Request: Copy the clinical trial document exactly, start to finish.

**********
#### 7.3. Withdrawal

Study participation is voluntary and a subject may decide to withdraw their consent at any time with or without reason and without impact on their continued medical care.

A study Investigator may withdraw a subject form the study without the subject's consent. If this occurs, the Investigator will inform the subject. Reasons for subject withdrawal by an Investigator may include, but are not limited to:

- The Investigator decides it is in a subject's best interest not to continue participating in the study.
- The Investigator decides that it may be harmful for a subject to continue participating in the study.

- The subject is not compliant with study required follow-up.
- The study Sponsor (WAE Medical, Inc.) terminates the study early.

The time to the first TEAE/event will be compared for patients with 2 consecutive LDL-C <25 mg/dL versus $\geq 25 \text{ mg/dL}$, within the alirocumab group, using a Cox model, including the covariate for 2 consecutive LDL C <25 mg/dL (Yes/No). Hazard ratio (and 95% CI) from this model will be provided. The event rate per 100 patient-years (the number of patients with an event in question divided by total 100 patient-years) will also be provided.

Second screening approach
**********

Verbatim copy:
#### 7.3. Withdrawal

Study participation is voluntary and a subject may decide to withdraw their consent at any time with or without reason and without impact on their continued medical care.

A study Investigator may withdraw a subject form the study without the subject's consent. If this occurs, the Investigator will inform the subject. Reasons for subject withdrawal by an Investigator may include, but are not limited to:

- The Investigator decides it is in a subject's best interest not to continue participating in the study.
- The Investigator decides that it may be harmful for a subject to continue participating in the study.

- The subject is not compliant with study required follow-up.
- The study Sponsor (WAE Medical, Inc.) terminates the study early.

The time to the first TEAE/event will be compared for patients with 2 consecutive LDL-C <25 mg/dL versus $\geq 25 \text{ mg/dL}$, within the alirocumab group, using a Cox model, including the covariate for 2 consecutive LDL C <25 mg/dL (Yes/No). Hazard ratio (and 95% CI) from this model will be provided. The event rate per 100 patient-years (the number of patients with an event in question divided by total 100 patient-years) will also be provided.

Second screening approach